My old reliable truck, 276,000 miles, plucked from its parking spot of eight years—not for its monetary value, but for its dual catalytic converters and some short term scrap metal hauling. Gone forever I’m thinking. A week later I get a call at 3AM. Albuquerque police found my truck in the middle of a residential street, doors wide open. “Can I go get it?” I ask. The cop on the phone tells me the truck’s not driveable, they’re having it towed.
Next day Dona drives me out to a salvage yard on south Broadway to check it out. The tires are shredded, rims chewed up and cracked. Both exhaust pipes cut open where the converters would be. I try the mangled ignition and the truck starts right up, louder than an old Harley. We sort through what’s left in the cab. The thieves forgot a few things: a rechargeable dremel for cutting tail pipes, a used meth pipe, a DC phone charger, some spent shell casings and an intact 9mm cartridge which I keep for a souvenir.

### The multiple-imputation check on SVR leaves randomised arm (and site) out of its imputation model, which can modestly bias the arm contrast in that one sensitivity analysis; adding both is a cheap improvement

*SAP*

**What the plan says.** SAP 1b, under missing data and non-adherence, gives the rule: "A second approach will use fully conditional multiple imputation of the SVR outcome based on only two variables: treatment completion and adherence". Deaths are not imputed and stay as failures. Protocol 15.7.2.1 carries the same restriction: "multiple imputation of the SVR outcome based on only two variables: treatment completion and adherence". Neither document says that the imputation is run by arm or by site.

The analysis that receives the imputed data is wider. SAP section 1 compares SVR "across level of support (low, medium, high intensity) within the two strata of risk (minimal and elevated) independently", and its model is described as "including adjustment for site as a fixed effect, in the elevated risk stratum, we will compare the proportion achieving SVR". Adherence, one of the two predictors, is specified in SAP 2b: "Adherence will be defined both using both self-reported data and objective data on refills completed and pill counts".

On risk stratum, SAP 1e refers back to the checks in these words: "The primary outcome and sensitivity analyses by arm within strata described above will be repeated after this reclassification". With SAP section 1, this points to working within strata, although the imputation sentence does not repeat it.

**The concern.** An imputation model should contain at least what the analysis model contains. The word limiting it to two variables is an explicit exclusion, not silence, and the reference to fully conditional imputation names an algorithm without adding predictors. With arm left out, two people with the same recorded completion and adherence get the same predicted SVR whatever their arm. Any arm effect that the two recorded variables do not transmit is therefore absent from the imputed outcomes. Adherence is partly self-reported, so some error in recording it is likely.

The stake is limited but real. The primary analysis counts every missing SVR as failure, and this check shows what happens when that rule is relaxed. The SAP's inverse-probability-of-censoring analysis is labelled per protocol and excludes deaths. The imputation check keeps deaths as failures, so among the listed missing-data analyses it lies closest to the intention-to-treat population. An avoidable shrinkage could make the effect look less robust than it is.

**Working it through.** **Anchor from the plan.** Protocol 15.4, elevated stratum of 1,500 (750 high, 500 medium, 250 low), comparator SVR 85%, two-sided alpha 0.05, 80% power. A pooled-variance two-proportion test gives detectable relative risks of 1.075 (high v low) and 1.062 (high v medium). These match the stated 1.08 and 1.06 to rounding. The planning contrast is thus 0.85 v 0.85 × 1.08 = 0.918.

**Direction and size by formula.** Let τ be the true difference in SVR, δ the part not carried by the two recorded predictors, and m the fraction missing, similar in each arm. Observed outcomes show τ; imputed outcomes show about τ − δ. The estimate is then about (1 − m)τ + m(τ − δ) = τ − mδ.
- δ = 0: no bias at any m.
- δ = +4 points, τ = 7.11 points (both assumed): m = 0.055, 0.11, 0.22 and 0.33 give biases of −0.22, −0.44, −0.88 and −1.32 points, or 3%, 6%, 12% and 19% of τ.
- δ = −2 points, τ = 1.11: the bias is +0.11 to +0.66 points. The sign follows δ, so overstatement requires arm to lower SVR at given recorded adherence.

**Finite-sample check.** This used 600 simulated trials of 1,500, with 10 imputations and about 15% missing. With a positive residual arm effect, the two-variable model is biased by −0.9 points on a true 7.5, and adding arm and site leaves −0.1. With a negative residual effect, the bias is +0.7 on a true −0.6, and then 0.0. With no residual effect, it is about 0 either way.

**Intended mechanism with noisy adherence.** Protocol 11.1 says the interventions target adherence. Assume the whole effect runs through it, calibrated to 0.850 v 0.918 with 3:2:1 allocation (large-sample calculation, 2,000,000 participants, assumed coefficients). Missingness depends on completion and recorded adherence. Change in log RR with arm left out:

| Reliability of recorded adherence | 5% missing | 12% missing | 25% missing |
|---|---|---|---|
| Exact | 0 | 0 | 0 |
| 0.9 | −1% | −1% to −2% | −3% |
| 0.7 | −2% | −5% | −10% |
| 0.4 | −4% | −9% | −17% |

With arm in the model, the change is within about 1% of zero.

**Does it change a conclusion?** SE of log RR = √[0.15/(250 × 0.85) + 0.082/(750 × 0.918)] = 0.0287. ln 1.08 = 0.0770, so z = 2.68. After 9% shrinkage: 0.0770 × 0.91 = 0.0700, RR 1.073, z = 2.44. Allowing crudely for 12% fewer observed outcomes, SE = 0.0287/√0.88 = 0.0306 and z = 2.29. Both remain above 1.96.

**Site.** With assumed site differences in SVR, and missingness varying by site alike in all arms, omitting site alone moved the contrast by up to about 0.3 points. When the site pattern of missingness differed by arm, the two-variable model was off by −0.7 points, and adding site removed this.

The truck had been good to me, but I had been coming to the truth that I no longer needed it. In my transition from construction retirement to literature I had already decided to just drive it until it quit, and then move on. So here it is, no longer worth the cost of keeping. I sign the title over to settle up with the wrecking company, and I’m moving on.
So I’m walking now, another week gone by. The sound of a revving engine makes me look up. There’s a red KIA skittering past me in the middle of the street, all four tires blown, sparks flying off the bare rims. Driver and two passengers. I turn to watch them disappear around the next corner, a smile forming on my face. So they too had moved on. It’s what we do.